Pro golfer Andrew Jensen swings for charity, discusses depression

By Adam Brazeau
CORNWALL, Ontario – PGA Canada golfer Andrew Jensen put bragging rights on the line, and a spotlight on his own personal experiences with depression at the Cornwall Hospital Foundation (CHF) golf fundraiser.

The pro golfer participated in the CHF Golf Classic at Summerheights Golf Links to help raise funds for two ultrasound machines for the Cornwall Community Hospital. Each machine is priced at $125,000.

Jensen is playing in the upcoming PGA Great Waterway Classic, held at the Upper Canada Golf Course, in Morrisburg. One of the tour’s main charities is the CHF.

He was eagerly waiting for some friendly competition as golfers squared off against him at the ‘Beat the Pro!’ challenge.

“It’s the smallest thing I can do to give back — hit golf balls,” said Jensen. “Especially after my own personal time in a hospital, I couldn’t ask for a better charity.”

Jensen, 29, from Ottawa, has lots to smile for. A great career. Fantastic physical health. Family. The freedom of a bachelor’s life. But the way things look on the outside, don’t always match what’s in.

“I suffer with depression,” said Jensen. “Spending some time in a mental health ward was eye-opening.”

Seeing first-hand how people suffer with mental illness made it a no-brainer for him to swing into action to raise funds for the hospital.

“It made me overly aware of how a lot of people struggle with illness no one can see,” said Jennings. “I feel like this is what I play golf for now.”

Jensen recalled being on a professional tour before his recovery, and how his depression nearly subsided his love for the game.

“After my first-year of professional golf, I wasn’t happy with it anymore,” said Jensen. “I thought it identified me and that’s when I started despising it.”

The profession he now thrives in was pulling him in a downward spiral.

After what Jensen called a “close scare,” golf became a saving grace where he escaped from his own demons.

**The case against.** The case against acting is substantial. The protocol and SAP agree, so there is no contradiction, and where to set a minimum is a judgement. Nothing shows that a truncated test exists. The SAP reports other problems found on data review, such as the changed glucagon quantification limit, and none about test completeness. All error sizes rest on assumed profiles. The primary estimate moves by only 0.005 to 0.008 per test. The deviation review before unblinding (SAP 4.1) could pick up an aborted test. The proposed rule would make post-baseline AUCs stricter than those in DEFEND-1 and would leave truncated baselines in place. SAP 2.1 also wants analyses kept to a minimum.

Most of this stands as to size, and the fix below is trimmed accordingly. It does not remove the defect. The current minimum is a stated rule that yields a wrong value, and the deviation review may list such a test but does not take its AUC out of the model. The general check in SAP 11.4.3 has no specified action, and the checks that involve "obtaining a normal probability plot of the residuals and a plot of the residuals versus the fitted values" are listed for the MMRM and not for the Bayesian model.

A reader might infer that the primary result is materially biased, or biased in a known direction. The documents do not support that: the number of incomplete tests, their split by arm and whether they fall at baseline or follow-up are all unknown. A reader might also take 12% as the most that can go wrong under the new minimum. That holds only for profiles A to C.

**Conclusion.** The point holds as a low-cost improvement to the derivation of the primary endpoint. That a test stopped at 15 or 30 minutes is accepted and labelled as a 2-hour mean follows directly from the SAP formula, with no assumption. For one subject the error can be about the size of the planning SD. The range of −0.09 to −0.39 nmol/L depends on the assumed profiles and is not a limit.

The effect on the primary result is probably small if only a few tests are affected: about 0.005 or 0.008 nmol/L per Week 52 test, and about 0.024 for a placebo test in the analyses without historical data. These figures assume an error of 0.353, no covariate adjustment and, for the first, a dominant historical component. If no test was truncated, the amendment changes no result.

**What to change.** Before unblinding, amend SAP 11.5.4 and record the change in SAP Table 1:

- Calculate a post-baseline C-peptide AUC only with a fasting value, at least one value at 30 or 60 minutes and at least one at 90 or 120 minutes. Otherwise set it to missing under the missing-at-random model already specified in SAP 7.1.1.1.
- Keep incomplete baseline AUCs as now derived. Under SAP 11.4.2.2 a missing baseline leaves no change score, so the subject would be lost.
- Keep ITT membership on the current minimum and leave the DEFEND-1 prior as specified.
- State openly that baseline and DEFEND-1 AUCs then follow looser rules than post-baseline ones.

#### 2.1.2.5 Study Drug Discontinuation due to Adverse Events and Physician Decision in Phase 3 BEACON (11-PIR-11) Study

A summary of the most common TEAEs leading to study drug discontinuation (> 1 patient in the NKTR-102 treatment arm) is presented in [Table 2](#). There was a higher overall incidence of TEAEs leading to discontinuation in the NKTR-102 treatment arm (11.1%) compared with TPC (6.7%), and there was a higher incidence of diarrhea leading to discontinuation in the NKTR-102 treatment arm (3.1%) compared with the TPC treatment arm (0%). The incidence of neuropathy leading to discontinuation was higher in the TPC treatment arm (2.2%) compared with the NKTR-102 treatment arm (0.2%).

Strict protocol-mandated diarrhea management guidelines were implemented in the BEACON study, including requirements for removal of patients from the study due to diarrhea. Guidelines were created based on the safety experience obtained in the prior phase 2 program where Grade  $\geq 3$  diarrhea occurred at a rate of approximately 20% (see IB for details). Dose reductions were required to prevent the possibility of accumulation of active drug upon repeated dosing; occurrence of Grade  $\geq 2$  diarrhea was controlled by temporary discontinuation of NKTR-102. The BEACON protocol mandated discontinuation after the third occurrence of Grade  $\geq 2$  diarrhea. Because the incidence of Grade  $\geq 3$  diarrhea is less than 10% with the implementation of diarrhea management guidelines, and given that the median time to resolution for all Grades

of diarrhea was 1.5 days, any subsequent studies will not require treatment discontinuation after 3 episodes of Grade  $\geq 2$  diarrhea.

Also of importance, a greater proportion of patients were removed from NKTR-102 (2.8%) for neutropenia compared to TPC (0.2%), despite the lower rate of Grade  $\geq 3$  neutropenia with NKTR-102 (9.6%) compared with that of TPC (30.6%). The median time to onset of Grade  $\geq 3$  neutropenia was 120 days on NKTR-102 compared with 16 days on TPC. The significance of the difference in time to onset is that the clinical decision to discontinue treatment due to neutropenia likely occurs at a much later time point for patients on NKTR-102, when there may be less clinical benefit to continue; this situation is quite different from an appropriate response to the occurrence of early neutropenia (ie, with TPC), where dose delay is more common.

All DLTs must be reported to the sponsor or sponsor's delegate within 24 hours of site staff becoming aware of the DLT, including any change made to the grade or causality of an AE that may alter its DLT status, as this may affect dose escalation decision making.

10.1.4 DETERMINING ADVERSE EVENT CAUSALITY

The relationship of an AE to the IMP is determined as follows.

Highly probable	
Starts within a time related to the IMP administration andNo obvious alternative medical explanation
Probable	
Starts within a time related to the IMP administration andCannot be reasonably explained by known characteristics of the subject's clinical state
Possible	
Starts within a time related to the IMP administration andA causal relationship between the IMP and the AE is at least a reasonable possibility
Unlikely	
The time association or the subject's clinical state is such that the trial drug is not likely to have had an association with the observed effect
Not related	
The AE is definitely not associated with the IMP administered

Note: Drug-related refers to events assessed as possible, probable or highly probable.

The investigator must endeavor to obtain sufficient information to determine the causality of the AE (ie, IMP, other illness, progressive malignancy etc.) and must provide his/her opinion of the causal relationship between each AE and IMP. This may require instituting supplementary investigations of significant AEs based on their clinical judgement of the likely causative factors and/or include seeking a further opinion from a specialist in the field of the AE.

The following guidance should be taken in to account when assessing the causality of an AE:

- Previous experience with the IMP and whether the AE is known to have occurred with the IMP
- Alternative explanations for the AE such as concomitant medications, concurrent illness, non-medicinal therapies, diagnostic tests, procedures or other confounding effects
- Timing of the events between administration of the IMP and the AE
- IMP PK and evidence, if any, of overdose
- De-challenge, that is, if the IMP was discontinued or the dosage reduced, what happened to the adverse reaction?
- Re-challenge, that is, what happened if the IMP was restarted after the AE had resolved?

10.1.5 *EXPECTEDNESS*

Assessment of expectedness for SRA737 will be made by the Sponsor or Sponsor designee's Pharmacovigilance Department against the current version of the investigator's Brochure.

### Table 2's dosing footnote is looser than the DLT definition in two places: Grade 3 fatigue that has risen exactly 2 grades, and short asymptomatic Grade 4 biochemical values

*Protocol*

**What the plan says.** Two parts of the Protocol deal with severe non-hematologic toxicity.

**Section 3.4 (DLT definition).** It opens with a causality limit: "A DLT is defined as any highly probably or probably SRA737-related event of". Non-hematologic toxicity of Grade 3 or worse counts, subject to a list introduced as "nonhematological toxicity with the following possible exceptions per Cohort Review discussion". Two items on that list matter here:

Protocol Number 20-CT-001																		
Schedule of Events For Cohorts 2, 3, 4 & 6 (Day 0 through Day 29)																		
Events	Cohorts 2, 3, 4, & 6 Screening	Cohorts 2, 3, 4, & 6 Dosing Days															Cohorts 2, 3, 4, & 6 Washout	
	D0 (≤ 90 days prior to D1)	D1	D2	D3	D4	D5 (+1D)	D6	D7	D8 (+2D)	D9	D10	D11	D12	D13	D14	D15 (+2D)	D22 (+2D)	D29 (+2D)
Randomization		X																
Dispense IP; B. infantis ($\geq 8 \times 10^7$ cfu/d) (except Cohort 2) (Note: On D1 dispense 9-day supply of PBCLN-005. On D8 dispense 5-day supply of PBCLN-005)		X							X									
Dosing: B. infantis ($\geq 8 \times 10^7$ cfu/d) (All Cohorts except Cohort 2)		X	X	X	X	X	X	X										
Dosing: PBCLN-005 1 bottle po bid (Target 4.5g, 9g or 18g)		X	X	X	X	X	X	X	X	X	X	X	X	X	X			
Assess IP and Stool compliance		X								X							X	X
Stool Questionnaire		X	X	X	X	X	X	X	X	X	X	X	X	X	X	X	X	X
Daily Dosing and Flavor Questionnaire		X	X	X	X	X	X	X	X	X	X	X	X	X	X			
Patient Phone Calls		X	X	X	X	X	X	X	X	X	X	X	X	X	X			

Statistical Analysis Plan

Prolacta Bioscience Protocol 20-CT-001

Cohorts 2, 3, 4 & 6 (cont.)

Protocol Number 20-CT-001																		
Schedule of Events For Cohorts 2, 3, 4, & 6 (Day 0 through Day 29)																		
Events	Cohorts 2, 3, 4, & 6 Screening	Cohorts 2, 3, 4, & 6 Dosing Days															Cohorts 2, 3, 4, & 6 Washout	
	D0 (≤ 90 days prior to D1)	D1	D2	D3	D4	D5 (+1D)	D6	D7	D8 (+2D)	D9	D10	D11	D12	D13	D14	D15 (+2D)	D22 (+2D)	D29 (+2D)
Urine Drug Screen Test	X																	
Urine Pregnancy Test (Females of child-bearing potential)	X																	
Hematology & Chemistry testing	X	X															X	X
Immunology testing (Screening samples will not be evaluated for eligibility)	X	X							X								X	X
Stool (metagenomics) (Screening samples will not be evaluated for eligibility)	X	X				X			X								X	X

“Golf was almost the death of me,” said Jensen. “Now, I’ve found a passion again in golf.”

As a golf cart pulled onto the fifth hole, Jensen was ready to do what he was there for — beat amateurs and raise money.

Joanne Porporo and Claire Ellis, both from Cornwall, took their chance at beating a pro.

They never had a shot. But they took one anyway, all for a good cause.

“It’s a great event,” said Ellis.

Their turn was done and the next to try a pro were on the way.

“We’re glad to be helping out,” said Poporo.

Golf fundraiser gets ROASTed

Chances to win and swing big were available at the annual event, which is a key fundraiser for the Cornwall Hospital Foundation and this year it shows why.

There were pro tips from Jensen, the RONA $ Million Hole-in-One Shoot Out and a tasty turn, switching up the charitable game with a Progressive Supper.

“With a new hospital and the additions of top-class hospital equipment, diagnosis will be quicker, which makes the wait time faster,” said CHF communications officer Josée Sauvé.

Golfers will feast as they dine thanks to a pig donation from the Houle family.

The Roasting Man, a catering business owned and operated by the Joanettes, volunteered its services for roasting. Joanne and Luc Joanette were excited to serve hungry golfers in their first year volunteering for the golf fundraiser.

For those interested in attending the pig roast supper ($40 per person) contact the foundation at 613-930-4508 or e-mail

Share this article